With three weeks left to register to vote in the municipal elections, only 12.5% of eligible foreign residents have registered to cast their vote.

Municipal - or commune - elections will be held on 11 June. With voter registration closing at 5pm on the 55th day before elections, that means we are looking at a deadline of 5pm on 17 April.

At present, only 12.5% of foreign residents have registered to vote in the municipal elections. This isn't unexpected as such; indeed it is broadly in line with what we have seen in previous years, where for instance only about 8.3% of foreign residents of Luxembourg city cast a vote in the last elections held in 2017.

This year's elections are open to yet more foreign voters, as the requirement that you must have lived in Luxembourg for five years to be eligible to vote in municipal elections has been abolished. One might thus expect to see an increase in non-citizen participation in the elections, but the figure thus far remains low.

Speaking to Lisa Burke on RTL Today Radio, Minister for Family Affairs and Integration Corinne Cahen argued the importance of registering to vote, stating that "if you live in Luxembourg ... and you are concerned about every day life .... you should also decide how the place you live should evolve, how it should look in the future."

While only citizens are eligible to vote in the legislative election - also held this year, on Sunday 8 October - foreign residents can have a say through voting in the municipal elections, and the result of these elections can have a real, wide, and tangible impact on the development of your local area.

Marc Hoscheid provided an overview of the municipal election system last week, outlining how the elections work, why there are two systems, which municipalities are set to merge following the elections, and briefly taking note of some of the decisions made on the municipal level.

This week, we will take a deeper look at the key areas through which municipal decisions have a real impact.

Municipal impact

Urban planning, development, and housing

Each municipality is responsible for managing the land within its borders, issuing construction permits, zoning of areas for a specific purpose, and the development of public spaces.

It is the municipality that decides whether a specific plot of land can be used for commercial activities - or indeed whether a plot can be built on to begin with, and if so whether it may be used for the construction of an apartment complex or only for a single-family residence.

This happens through what are called the PAG and PAP (general and special development plans), which can also impact whether you are allowed to, for instance, build an extension or garden shed.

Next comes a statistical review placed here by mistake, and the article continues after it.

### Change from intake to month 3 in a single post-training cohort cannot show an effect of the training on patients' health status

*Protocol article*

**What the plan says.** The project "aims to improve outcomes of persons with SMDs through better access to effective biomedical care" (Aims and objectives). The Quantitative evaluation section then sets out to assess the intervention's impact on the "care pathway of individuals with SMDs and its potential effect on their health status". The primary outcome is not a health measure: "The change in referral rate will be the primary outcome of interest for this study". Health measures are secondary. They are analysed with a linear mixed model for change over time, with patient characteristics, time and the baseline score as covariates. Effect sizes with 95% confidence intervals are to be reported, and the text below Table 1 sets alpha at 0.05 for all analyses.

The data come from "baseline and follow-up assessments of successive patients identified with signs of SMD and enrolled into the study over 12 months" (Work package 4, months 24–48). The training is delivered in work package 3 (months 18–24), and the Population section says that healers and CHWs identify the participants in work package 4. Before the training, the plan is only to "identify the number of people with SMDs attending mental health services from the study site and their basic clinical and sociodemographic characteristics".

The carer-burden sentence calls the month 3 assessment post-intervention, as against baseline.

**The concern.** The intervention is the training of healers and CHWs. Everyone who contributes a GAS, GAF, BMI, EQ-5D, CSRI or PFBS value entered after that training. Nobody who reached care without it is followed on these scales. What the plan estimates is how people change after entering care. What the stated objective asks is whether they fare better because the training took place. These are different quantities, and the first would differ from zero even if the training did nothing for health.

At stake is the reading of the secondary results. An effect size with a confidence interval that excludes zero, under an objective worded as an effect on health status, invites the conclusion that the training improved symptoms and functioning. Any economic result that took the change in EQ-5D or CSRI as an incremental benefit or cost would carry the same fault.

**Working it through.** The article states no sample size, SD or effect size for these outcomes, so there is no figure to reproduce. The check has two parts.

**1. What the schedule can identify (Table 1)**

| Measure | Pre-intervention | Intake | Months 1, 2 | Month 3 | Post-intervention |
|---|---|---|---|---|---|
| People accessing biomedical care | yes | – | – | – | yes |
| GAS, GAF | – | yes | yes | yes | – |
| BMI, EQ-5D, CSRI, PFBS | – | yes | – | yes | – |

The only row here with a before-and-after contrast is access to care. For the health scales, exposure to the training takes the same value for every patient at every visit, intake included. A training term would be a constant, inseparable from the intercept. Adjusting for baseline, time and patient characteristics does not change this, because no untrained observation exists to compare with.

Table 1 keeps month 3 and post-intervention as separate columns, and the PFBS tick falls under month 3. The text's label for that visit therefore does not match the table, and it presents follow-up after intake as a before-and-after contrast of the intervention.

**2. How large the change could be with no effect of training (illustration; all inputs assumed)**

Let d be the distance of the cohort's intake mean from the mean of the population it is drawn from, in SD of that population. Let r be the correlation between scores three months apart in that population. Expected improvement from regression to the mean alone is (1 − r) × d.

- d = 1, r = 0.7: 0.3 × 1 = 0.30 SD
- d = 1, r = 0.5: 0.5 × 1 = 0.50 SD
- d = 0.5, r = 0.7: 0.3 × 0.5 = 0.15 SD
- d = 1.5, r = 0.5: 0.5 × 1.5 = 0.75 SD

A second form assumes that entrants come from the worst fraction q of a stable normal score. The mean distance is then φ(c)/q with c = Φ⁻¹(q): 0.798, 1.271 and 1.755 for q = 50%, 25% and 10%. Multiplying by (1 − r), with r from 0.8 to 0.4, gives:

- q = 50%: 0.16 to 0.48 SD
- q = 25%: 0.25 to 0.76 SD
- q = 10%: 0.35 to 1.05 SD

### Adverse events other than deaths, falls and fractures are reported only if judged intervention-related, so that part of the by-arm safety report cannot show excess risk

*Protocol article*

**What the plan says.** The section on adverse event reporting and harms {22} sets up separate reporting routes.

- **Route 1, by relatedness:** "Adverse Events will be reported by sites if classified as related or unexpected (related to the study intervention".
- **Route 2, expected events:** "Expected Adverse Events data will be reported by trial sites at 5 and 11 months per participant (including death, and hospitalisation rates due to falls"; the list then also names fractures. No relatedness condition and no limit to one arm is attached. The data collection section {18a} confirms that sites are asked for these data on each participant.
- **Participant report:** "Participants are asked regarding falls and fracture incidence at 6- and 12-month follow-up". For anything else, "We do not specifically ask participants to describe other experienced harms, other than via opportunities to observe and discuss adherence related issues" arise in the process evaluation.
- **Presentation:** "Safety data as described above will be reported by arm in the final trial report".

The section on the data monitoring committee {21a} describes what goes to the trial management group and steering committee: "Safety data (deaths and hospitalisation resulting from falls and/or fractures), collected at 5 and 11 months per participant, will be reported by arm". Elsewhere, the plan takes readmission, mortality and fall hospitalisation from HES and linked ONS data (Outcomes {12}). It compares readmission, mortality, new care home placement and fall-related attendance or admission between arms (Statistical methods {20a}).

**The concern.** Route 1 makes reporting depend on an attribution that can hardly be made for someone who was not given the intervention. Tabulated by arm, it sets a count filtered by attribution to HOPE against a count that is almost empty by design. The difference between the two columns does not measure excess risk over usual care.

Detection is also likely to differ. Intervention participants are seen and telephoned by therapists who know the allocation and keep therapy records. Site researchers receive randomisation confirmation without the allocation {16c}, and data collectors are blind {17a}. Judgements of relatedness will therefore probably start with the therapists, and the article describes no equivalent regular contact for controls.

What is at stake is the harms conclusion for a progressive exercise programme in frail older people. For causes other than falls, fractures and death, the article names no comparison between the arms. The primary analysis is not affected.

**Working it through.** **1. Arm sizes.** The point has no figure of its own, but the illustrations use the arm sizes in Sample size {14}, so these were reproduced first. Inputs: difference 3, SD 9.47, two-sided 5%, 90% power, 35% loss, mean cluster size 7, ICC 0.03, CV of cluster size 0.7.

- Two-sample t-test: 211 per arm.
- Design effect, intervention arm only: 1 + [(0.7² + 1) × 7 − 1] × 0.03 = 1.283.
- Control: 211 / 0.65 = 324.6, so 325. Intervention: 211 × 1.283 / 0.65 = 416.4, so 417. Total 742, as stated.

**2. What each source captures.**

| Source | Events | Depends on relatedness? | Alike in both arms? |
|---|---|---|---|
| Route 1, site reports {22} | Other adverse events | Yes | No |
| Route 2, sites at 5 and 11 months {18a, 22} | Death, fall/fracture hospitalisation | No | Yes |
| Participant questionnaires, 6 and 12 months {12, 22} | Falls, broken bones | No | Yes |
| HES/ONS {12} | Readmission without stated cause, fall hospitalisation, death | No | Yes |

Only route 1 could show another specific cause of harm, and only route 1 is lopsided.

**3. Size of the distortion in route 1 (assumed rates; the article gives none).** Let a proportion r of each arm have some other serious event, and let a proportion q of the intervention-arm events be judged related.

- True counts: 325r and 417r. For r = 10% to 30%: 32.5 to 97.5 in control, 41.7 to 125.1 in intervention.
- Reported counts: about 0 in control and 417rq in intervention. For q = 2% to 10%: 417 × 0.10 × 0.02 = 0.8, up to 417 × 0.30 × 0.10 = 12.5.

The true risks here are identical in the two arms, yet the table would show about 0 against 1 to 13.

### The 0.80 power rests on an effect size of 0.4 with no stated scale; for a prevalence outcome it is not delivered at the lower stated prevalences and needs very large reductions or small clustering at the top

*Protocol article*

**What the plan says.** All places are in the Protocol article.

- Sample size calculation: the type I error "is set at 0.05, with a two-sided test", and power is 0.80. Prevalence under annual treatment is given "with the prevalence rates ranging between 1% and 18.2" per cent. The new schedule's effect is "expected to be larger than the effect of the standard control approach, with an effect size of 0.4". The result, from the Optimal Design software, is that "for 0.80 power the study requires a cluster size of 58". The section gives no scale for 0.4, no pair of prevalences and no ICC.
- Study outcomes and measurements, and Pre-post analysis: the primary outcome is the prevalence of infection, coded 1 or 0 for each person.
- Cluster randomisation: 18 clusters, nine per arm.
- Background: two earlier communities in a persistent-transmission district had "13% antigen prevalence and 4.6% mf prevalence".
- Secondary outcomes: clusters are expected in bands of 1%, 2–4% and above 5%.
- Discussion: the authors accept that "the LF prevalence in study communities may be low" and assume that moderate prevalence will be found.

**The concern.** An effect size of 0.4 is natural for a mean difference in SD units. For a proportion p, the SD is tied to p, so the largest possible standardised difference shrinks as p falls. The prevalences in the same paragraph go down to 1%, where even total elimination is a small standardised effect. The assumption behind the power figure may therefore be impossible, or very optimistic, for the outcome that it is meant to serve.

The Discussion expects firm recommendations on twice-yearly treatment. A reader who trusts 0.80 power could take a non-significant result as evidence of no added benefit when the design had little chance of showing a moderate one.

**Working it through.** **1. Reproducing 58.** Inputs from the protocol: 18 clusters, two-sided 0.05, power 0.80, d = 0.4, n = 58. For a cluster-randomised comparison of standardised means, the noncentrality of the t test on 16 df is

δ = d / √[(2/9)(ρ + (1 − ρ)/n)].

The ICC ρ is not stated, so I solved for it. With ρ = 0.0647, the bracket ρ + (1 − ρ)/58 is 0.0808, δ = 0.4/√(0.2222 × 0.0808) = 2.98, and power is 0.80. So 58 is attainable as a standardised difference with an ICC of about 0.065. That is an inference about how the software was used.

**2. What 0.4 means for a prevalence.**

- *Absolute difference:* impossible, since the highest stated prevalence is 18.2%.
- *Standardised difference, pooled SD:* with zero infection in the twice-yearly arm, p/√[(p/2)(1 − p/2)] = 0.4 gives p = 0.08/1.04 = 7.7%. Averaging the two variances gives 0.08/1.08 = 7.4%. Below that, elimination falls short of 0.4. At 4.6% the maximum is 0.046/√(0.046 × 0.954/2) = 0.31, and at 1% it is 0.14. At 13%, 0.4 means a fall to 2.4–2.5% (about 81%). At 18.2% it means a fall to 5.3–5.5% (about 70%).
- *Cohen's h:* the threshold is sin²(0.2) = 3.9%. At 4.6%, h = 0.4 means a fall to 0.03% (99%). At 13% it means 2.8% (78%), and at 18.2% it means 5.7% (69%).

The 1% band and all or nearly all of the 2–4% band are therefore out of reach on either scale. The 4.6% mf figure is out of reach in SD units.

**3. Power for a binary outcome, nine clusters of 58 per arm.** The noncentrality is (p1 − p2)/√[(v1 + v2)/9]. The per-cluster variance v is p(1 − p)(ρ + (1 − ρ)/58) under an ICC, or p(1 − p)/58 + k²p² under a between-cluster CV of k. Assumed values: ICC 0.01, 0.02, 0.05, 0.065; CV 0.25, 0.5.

Anyone who has gone through the process of building a new home or renovating an extant one will doubtless be familiar with the need to seek approval at each step of the process from the municipality, and being in line with their regulations. These regulations are determined locally - though the PAG and PAP must also be approved by relevant ministries - meaning that the outcome of local elections can have a real impact on the physical future of the municipality.

Infrastructure and public works

Municipalities also oversee the maintenance and developments of local roads, cycling paths, public buildings, street lighting, signage, parking, car-free zones, and pedestrian areas.

If cycle paths in your municipality are in a state of disrepair, or if you find their quantity insufficient, this is generally a municipal-level issue where your vote can have an impact. The same holds true for parking regulation and the availability of publicly accessible parking spaces.

Equally if not more importantly, municipalities are also responsible for accessibility.

Environment and sanitation

Do you have concerns about the availability of recycling facilities or the frequency of waste collection, or if you find that the streets, pavements and parks are not kept sufficiently clean - these again are areas where your vote in municipal elections can have an impact.

Moreover, municipalities are responsible in part for environmental protection initiatives.

Schools and childcare

It is no secret that it's hard to get a spot at public nursery or creche, with the general advice being to apply as soon as you know that you are expecting to have any chance of getting a spot. The impact of this is exacerbated by the fact that private options are generally more expensive.

The funding, managing, infrastructure, and organisation of these facilities - as well as maison relais and organisation of primary schools - fall under the umbrella of municipal responsibility. Through zoning and business permit responsibility, municipalities also impact the offer of private nursery options.

Sport, parks, and leisure

Your municipal vote will impact the physical layout and availability of public leisure spaces and activities. The provision of park spaces and their design relies on local decisions, as do the provision of sport facilities, after-school activities, libraries, and cultural venues.

Event organisation also requires permits issued locally by the municipality.

Business and property tax

In addition to issuing permits for some businesses and designating zones as commercial or residential, municipalities collect business tax revenue. They also collect property tax, and collect revenues through fees and taxes levied through, for instance, building permitswaste managementresidence tax, and dog tax.